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Chapter 2

Psychology 2042A/B Chapter Notes - Chapter 2: Developmental Psychopathology, Thomas Kuhn, Stress Management


Department
Psychology
Course Code
PSYCH 2042A/B
Professor
Richard Brown
Chapter
2

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Psych 2042A
Chapter 2: The Developmental Psychopathology Perspective
Perspectives, Theories, Models
Thomas Kuhn has made us aware that science is completely not objective
scientists have to adopt their own perspectives
when a perspective is shaped, it is called a paradigm
a paradigm typically includes assumptions and concepts
taking a perspective or a stance in one thing have advantages and disadvantages to it
when evaluating
Theories
a theory is a formal, integrated set of principles or propositions that explains
phenomena - theories can be tested
examples of theories include: psychoanalytic theory, behavioural/social learning
theory
theories tend to focus on multifaceted dimensions
Models
along with theories, models are presented - a model is a representation or
description of the phenomenon of the study.
interactional models: at the heart of these models are many variables that
interrelate to produce an outcome
example: vulnerability-stress model (diathesis-stress model)
states that psychopathology is the result of a vulnerability factor and a
stress factor
transactional models: basic assumption that development is ongoing, reciprocal
transactions between the individual and the environment context.
system models: incorporate several levels, or systems, of functioning in which
development is viewed as occurring over time as systems interact or enter into
ongoing transactions with each other.
biopsychosocial model: integrates genetic activity, nervous system activity,
behaviour, and several aspects of the environment.
ecological model: situates the individual within a network of environmental
influences and assumes transactions between the person and these influences, as
well as among the several levels of the environment.
Developmental Psychopathology Perspective: An Overview
developmental psychopathology perspective has become influential in the study of
disorders
has taken normal development as its subject matter - understands how people
grow and change
interested in the origins and the developmental course of disordered behaviour,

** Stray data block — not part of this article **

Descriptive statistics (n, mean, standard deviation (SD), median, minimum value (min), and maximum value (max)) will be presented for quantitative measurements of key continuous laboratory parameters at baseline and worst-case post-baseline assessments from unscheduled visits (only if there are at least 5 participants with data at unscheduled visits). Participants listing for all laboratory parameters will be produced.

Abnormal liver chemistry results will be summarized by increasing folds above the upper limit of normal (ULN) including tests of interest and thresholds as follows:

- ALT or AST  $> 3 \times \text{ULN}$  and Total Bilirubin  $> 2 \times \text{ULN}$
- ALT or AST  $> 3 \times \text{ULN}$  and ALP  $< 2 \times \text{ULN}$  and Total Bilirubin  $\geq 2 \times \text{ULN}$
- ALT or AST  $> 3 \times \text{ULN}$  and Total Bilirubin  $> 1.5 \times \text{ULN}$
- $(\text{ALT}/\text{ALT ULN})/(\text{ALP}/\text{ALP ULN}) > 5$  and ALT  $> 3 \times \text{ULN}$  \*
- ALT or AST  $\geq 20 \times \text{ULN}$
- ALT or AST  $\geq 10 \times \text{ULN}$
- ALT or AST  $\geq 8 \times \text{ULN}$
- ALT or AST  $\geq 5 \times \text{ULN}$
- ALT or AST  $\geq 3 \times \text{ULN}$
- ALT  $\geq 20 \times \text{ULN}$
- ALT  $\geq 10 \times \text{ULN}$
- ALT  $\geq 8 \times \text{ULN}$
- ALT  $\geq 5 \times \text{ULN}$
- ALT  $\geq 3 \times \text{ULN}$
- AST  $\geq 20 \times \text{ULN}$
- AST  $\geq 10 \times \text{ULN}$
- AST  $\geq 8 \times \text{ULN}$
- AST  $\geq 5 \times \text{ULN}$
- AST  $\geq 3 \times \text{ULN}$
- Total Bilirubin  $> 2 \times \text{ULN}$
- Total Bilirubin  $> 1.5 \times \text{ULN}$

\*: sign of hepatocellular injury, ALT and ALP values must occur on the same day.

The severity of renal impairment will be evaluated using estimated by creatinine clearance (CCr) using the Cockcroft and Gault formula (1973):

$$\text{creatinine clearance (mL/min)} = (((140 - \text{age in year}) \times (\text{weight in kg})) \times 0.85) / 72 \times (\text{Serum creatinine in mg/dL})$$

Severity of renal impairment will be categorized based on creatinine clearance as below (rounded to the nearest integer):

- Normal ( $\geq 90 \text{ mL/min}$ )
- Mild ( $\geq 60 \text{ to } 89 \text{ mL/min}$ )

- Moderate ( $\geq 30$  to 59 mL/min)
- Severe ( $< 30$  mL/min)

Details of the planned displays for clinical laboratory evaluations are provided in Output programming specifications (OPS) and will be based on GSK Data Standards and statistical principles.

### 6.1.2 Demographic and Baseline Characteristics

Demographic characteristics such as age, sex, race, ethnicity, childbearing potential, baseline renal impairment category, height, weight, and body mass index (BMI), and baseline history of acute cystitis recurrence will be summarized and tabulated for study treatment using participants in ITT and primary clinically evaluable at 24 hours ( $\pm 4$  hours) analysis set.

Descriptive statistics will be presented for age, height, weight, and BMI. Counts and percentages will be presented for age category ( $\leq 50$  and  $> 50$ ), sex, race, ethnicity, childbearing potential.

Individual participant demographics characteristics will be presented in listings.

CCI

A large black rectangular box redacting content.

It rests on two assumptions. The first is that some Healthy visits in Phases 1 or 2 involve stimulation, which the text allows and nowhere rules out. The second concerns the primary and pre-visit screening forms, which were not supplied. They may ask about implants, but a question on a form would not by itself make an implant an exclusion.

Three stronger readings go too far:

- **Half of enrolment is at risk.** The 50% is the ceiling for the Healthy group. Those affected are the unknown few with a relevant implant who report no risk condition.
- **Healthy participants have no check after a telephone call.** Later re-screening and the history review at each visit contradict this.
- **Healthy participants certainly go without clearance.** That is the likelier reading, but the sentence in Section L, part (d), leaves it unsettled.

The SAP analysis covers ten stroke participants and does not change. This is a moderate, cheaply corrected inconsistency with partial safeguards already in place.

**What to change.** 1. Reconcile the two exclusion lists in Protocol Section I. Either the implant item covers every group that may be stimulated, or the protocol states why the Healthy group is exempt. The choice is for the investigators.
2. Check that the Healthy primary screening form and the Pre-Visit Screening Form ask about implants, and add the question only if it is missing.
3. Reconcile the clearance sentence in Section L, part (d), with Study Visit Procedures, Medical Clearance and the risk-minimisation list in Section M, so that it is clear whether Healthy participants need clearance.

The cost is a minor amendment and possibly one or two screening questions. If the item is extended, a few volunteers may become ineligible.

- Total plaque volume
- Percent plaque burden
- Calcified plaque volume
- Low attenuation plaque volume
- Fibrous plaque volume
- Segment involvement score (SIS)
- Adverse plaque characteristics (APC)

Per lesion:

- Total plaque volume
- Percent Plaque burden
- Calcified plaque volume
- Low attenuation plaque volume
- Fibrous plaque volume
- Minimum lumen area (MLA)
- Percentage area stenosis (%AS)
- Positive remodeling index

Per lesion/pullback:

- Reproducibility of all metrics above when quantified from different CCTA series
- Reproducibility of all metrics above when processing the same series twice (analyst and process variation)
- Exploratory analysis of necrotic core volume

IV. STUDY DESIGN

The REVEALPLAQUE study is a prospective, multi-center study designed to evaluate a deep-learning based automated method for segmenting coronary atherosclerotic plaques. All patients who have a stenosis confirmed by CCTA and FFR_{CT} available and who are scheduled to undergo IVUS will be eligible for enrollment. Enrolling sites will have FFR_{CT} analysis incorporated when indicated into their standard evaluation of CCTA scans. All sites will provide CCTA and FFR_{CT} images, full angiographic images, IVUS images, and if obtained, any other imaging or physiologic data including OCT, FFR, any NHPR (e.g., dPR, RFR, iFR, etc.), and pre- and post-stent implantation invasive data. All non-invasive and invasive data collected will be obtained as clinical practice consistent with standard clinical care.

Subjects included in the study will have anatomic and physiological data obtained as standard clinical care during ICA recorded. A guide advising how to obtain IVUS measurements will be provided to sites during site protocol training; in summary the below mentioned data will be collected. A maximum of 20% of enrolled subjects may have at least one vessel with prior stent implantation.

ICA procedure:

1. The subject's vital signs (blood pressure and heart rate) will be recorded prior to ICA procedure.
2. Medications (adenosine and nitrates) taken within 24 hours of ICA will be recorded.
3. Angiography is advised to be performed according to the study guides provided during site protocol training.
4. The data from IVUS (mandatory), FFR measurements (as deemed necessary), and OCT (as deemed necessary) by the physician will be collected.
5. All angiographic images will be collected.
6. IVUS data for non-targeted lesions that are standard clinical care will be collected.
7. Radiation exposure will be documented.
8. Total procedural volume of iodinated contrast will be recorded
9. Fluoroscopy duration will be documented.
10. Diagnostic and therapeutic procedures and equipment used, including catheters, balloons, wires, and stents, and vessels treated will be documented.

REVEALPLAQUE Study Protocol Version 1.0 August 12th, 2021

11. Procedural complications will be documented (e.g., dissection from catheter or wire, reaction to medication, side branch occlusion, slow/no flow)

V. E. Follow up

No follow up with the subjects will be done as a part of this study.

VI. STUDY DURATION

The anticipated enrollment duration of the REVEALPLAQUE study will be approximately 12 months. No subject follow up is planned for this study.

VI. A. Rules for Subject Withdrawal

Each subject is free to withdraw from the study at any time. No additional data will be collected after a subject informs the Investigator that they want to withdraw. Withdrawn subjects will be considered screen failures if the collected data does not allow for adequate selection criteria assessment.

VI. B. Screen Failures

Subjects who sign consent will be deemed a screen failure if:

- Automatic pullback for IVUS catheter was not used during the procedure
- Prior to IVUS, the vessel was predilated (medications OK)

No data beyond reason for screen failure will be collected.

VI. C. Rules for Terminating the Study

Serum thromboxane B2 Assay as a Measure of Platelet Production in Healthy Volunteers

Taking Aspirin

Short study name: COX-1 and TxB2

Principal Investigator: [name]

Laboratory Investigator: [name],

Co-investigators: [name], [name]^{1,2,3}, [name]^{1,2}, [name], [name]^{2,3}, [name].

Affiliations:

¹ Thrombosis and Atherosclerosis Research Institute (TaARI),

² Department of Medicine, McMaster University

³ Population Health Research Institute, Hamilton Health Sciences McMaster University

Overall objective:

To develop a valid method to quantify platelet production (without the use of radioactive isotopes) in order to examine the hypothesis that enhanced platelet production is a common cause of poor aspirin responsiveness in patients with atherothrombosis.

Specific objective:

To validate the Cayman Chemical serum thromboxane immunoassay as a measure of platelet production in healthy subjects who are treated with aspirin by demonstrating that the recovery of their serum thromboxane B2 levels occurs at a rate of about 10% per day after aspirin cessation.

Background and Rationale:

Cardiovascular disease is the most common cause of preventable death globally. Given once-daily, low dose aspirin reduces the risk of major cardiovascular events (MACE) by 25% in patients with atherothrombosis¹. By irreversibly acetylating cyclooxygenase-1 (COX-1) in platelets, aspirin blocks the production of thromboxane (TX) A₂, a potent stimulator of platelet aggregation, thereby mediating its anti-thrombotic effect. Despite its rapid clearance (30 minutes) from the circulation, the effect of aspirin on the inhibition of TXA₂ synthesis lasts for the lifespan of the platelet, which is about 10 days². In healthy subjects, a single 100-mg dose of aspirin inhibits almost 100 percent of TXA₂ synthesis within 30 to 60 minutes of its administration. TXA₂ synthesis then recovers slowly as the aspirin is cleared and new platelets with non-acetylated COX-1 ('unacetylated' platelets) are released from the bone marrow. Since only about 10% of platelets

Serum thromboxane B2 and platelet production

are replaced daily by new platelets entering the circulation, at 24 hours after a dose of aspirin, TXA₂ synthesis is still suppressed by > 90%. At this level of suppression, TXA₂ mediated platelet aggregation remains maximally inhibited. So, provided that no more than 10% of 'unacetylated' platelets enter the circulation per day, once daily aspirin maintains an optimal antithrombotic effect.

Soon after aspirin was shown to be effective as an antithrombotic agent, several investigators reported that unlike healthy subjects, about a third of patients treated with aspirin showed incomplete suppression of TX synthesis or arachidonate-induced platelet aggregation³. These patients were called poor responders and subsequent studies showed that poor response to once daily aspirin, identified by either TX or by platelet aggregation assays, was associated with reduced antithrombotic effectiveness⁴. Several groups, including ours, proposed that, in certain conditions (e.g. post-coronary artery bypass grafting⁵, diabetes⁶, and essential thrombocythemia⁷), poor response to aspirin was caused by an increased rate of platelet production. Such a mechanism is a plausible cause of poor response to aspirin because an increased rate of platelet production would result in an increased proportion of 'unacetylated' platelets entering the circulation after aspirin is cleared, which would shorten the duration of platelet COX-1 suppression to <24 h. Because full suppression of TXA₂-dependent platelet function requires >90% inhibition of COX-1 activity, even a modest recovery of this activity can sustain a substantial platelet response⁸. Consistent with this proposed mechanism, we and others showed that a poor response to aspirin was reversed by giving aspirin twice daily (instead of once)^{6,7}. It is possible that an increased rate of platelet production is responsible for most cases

and in individual adaptation and success as well
a systems framework for understanding disordered behaviour in relation to normal
development
rather than imposing specific theories, it is a way of integrating numerous theories
or approaches around a core of developmental knowledge, issues, and questions

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the developmental perspective is composed of several microparadigms (ie.
biological, behavioural, psychoanalytic, cognitive, systems)
therefore, developmental perspective is a macroparadigm
Concept of Development
development refers to growth, meaning not only bigger, but also better
development happens over time (lifespan)
development is a measure of qualitative and quantitative change
development proceeds in a coherent pattern, that the current situation is dependent on
the past and the future
4 overlapping issues that center around developmental psychopathology:
the search for causal factors and processes
pathways of development
risk and resilience
continuity of problems over time
Searching for Causal Factors and Processes
we realize that a single cause seldom accounts for most psychological or behavioural
disorders
important to distinguish between direct effects and indirect effects
path of influence for indirect effects are usually more difficult and complex
mediator: refers to a factor or variable that explains or brings about an outcome, more
specifically by indirect means - crucial to understanding indirect effects and causal
factors
moderator: a variable that influences the direction or strength of relationships
between an independent and dependent variable
distinguish between necessary, sufficient, and contributing causes
necessary cause: must be present in order for the disorder to occur
sufficient cause: can by itself be responsible for the disorder
contributing cause: not necessary nor sufficient - can add or multiply the effects
of the disorder
For example: Down syndrome - genetic influences are necessary and sufficient
Schizophrenia - genetic influences necessary but not sufficient - you need
environmental factors (stressors) to trigger schizophrenia
Pathways of Development
abnormal behaviour doesnʼt arise out of the blue, but emerges gradually as a child
matures
development is characterized as involving progressive adaptations or maladaptations
to changing circumstances - favourable or unfavourable development
one of the main tasks of psychopathology is to describe and understand pathways of
adaptation and maladaptation
According to Compas, Hinden, & Gerhardt, 1995 - there are 5 developmental
pathways during adolesence - look at Fig. 2-2 (p.26)
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